- The Washington Times - Sunday, September 17, 2006

One of the last lines of defense that Republicans hope will repel the Democrats’ attempts to win back the House are the thicker “fire walls” they installed in their congressional districts under reapportionment.

Although Republican campaign officials think other factors will help them maintain control of the House — including what even some Democrats say is the Republicans’ stronger voter-turnout operation — they say their earlier efforts to redraw congressional districts to account for population changes after the 2000 census will thwart many challenges on Election Day.

Three top Democratic takeover opportunities are in Republican-leaning Ohio, where a gloomy political climate has raised Democratic hopes of a major comeback in the state.

They are:

• The 1st Congressional District, where Rep. Steve Chabot faces a tough rematch with Democratic challenger John Cranley, a Cincinnati City Council member who ran against him in 2000.

• The 15th Congressional District, where Franklin County Commissioner Mary Jo Kilroy, a Democrat, is aggressively challenging Republican Rep. Deborah Pryce.

• The 18th Congressional District currently held by Republican Rep. Bob Ney, who pleaded guilty Friday to federal corruption charges and will not seek re-election. Republican state Sen. Joy Padgett is running against Democratic lawyer Zack Space.

All of them are on elections analyst Stuart Rothenberg’s list of “pure tossups,” but Republican officials said the districts have been redrawn to withstand just the kind of aggressive Democratic offensive they expect in November.

“Both the 15th and 18th district lines were changed and strengthened after the 2000 census, as was the 1st district,” Ohio Republican state Chairman Bob Bennett said.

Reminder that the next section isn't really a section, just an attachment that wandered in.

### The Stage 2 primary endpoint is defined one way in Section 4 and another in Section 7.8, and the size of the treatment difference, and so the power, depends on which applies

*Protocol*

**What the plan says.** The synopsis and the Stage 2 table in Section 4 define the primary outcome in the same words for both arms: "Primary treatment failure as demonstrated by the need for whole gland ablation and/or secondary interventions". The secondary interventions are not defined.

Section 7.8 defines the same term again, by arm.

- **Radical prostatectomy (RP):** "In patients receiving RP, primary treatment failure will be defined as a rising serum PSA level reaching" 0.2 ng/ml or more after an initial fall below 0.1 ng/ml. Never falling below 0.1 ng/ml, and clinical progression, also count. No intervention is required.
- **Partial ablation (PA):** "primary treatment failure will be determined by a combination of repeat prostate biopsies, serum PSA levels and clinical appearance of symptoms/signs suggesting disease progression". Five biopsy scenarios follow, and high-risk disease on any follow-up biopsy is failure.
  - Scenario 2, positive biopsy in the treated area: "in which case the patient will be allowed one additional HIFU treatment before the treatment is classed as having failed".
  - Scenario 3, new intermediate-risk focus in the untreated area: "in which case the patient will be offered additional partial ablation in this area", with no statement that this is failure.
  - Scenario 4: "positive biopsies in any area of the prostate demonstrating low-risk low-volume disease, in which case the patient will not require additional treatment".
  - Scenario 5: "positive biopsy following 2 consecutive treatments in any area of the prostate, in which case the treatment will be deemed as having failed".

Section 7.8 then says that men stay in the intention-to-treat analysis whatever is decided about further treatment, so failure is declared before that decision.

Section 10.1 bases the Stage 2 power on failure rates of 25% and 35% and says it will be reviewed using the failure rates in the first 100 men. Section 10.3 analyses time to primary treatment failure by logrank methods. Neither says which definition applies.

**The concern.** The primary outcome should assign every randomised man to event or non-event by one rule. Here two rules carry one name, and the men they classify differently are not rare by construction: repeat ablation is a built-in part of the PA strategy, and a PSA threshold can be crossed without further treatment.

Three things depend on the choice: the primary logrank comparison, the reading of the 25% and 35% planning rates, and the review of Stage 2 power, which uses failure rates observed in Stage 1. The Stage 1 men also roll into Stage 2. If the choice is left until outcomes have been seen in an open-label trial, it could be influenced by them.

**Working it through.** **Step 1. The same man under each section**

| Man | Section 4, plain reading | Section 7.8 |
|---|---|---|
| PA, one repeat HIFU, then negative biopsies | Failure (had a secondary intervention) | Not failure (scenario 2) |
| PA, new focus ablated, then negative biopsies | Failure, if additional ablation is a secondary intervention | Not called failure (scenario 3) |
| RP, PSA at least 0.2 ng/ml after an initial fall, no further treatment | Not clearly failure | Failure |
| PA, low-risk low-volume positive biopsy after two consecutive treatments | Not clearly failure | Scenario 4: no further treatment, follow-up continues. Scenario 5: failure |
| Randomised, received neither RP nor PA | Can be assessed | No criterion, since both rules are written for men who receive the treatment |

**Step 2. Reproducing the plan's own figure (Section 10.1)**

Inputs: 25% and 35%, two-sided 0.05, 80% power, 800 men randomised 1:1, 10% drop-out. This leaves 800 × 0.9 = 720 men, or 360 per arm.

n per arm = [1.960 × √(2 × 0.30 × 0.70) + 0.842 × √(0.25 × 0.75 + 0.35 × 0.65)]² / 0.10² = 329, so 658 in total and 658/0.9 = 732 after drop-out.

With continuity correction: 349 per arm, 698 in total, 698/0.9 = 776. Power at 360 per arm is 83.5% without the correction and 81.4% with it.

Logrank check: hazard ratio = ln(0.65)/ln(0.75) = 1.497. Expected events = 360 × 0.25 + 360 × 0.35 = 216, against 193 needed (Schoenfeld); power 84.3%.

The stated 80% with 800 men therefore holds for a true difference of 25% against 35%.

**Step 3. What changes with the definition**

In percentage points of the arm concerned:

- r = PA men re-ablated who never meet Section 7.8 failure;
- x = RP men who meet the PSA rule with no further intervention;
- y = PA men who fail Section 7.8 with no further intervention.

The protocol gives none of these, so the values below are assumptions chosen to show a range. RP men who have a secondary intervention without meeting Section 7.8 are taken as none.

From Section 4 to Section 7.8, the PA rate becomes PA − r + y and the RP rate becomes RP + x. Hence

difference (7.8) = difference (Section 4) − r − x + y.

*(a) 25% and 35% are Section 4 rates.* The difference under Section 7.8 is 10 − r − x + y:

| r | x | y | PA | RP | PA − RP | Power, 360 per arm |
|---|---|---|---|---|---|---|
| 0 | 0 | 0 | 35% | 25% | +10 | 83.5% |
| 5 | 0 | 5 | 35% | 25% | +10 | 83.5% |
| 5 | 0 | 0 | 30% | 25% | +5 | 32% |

“I feel good about where we are and feel we’ve turned the corner, though it doesn’t mean we don’t have a battleground here. We do,” he said.

Election analysts compare the political environment this year to that of 1974, when Democrats gained 49 House seats, or to 1994, when Republicans won 52 congressional seats and took control of the House.

But election analysts who have studied the changing political makeup of congressional districts and the increasing power of incumbency say sophisticated redistricting technology has made many more districts virtually invulnerable to all but the strongest anti-incumbent wave.

“All the available evidence in the 2002 and 2004 elections is [the Republicans] have created a fire wall, because very little moved from one side to the other. It was almost static,” said Rhodes Cook, a nonpartisan election analyst.

“Democrats only have to win 15 seats to take control, but the playing field is smaller now than it was, fewer races are in play, incumbents are safer, and because of the way they’ve drawn the district lines, they are more fortified,” he said.

“I can see powerful factors rubbing up against each other of nearly equal size, but I’m reluctant to predict a Democratic takeover, because I appreciate the Republicans’ successes,” Mr. Cook said. “They know how to win of late, and the Democrats don’t.”



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